Extreme heat during the summer months poses a risk to outdoor workers, in particular, and creates a potential liability for their employers if steps are not taken to protect workers’ health and safety.
The risk is real. Two years ago, there were 31 heat-related worker deaths, as well as 4,120 heat-related worker illnesses, according to the U.S. Department of Labor’s Occupational Safety and Health Administration (OSHA).
Through its fourth annual “Campaign to Prevent Heat Illness in Outdoor Workers,” OSHA seeks to raise awareness, teach employers and their employees about the dangers of working in hot weather, and provide resources and guidance to address those hazards.
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“Heat-related illnesses can be fatal, and employers are responsible for keeping workers safe,” said U.S. Secretary of Labor Thomas E. Perez. “Employers can take a few easy steps to save lives, including scheduling frequent water breaks, providing shade, and allowing ample time to rest.”
Why does the heat pose such a problem? When workers perform labor-intensive activities in hot weather, their body temperatures can increase beyond the level that normally can be cooled by sweating, OSHA explains.
At first, workers experiencing heat illness might have heat rash or heat cramps, but their condition can quickly escalate to heat exhaustion and then heatstroke if simple preventive measures are not followed. The agency states that heat illness disproportionately affects those who have not built up a tolerance to heat, also known as “acclimatization.” As a result, new and temporary workers are at increased risk for heat-related illnesses.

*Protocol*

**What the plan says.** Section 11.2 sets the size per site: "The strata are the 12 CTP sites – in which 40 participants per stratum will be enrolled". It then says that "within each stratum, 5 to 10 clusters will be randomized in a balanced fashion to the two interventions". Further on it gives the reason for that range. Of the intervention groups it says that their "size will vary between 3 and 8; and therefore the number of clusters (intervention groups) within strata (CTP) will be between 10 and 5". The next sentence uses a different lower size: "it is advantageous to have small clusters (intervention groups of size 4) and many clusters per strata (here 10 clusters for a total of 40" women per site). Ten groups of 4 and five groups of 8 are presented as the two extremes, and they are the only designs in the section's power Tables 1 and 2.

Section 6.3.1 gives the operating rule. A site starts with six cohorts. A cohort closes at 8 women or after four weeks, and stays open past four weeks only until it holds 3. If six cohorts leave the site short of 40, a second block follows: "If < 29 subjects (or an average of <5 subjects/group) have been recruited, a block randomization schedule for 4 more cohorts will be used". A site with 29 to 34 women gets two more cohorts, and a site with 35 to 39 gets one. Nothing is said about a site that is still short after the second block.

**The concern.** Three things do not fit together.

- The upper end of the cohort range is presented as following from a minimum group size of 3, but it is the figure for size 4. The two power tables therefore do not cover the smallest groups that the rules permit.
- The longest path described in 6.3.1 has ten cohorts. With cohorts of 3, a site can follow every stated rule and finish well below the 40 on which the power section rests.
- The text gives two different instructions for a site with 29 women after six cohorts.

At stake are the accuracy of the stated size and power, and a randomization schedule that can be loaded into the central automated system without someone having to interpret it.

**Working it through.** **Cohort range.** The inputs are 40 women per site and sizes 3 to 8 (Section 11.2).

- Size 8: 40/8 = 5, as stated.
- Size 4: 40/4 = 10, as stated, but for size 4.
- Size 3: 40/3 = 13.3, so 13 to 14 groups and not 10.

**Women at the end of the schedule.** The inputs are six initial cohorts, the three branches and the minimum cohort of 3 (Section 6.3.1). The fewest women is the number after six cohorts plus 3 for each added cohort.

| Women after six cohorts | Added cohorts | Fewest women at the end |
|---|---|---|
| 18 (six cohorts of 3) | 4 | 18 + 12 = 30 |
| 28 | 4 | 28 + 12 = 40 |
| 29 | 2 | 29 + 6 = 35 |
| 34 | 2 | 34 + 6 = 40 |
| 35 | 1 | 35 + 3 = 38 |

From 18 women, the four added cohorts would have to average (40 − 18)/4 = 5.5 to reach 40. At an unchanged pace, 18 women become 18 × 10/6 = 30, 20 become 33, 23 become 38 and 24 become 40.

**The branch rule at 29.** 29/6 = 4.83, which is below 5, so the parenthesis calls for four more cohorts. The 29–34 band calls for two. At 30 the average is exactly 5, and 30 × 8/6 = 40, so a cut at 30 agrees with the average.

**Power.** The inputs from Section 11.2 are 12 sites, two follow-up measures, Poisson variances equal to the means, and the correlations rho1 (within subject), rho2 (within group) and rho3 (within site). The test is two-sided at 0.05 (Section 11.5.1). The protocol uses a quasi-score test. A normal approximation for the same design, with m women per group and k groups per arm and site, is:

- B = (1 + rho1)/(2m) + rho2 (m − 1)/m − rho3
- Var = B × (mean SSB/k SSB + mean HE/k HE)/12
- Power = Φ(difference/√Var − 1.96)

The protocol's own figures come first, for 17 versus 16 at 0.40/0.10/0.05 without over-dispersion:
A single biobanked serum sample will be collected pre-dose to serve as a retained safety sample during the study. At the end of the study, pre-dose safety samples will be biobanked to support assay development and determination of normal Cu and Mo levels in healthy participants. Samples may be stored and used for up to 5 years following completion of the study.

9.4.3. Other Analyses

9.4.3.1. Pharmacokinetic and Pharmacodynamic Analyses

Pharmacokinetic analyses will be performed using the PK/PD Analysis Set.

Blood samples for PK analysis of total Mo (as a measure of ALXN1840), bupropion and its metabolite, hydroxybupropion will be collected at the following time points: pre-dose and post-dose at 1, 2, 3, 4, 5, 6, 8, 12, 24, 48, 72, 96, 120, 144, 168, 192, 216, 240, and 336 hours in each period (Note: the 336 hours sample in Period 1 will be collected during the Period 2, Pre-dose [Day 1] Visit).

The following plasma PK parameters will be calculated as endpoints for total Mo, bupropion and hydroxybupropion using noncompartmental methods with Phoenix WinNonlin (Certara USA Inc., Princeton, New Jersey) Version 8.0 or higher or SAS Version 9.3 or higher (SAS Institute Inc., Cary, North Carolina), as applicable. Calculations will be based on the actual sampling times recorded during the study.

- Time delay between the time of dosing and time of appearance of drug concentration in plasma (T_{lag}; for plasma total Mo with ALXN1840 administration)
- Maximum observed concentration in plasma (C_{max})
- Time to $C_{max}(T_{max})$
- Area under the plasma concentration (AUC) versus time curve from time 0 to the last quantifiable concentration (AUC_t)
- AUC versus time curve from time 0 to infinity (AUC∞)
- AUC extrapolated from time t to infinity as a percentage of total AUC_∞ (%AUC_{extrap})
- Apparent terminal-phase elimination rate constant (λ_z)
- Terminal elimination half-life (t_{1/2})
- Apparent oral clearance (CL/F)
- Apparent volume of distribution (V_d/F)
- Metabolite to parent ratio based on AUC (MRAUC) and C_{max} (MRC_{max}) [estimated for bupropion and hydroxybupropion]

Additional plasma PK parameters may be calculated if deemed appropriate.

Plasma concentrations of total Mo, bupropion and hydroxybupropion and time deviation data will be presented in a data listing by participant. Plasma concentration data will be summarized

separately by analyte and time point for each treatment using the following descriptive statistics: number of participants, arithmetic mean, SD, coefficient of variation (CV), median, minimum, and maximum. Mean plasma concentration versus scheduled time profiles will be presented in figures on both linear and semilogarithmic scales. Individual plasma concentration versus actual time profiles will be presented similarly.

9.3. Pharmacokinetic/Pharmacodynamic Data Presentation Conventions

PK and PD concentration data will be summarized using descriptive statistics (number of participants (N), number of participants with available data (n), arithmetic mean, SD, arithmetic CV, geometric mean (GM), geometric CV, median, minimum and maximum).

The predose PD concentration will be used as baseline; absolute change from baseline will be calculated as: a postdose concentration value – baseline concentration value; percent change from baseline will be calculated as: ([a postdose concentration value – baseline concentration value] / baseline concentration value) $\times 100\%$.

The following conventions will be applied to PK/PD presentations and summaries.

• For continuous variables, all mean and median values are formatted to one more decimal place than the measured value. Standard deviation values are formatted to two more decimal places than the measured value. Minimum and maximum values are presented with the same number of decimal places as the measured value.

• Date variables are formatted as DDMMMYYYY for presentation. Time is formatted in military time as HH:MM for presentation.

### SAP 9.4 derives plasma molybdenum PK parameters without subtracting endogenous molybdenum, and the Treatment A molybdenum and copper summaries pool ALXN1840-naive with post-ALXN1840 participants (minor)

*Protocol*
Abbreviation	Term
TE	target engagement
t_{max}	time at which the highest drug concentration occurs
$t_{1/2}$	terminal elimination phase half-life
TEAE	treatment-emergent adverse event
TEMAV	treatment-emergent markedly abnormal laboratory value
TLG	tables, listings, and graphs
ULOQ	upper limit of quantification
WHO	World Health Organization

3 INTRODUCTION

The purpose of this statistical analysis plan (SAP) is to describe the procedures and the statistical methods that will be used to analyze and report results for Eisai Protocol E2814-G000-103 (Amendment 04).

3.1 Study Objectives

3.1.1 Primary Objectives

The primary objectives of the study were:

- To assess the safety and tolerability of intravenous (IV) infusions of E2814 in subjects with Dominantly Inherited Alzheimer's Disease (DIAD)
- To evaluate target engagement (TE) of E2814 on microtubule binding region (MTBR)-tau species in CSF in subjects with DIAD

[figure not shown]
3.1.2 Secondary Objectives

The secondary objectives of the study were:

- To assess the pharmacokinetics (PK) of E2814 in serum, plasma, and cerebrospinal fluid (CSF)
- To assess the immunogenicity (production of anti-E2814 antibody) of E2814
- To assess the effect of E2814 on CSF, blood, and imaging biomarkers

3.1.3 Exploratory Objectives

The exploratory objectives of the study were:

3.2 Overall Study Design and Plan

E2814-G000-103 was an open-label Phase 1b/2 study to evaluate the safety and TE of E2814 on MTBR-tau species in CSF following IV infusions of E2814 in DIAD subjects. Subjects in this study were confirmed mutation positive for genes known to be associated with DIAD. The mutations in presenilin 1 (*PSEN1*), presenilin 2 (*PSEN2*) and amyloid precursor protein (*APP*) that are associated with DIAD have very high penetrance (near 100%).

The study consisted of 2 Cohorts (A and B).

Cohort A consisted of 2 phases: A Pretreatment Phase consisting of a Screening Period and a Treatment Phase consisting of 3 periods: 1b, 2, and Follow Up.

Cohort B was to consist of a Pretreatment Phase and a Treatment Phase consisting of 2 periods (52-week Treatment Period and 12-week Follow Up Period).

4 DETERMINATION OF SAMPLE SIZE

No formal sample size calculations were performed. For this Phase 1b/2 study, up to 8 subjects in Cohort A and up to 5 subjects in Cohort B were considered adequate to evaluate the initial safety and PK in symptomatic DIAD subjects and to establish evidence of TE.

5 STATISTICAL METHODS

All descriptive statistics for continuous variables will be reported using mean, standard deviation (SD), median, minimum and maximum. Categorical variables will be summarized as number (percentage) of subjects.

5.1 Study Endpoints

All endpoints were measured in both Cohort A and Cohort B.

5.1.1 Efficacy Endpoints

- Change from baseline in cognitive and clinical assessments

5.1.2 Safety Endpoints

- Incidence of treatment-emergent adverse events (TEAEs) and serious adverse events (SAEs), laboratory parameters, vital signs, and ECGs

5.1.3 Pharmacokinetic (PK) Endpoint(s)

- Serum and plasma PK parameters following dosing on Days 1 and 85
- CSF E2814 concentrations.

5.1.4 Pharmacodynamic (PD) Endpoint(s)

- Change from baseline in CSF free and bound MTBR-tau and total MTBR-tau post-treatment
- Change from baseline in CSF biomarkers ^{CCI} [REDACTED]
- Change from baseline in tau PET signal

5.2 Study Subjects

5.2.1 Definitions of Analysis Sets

“Acclimatization is a physical change that the body undergoes to build tolerance to heat, and it is a critical part of preventing heat illnesses and fatalities,” says OSHA Head Dr. David Michaels. “Over the past 3 years, lack of acclimatization was the cause in 74 percent of heat-related citations issued. Employers have a responsibility to provide workplaces that are safe from recognized hazards, including outdoor heat.”
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Trainers should be sure to train managers, supervisors, and affected workers about heat illness and ways to prevent it. To get started, visit www.osha.gov/SLTC/heatillness/index.html to access OSHA’s resources on the topic available in both English and Spanish.
OSHA’s free application for mobile devices enables workers and supervisors to monitor the heat index, displays a risk level based on the heat index, and provides reminders about protective measures that should be taken at that risk level. The app is available in English and Spanish at www.osha.gov/SLTC/heatillness/heat_index/heat_app.html.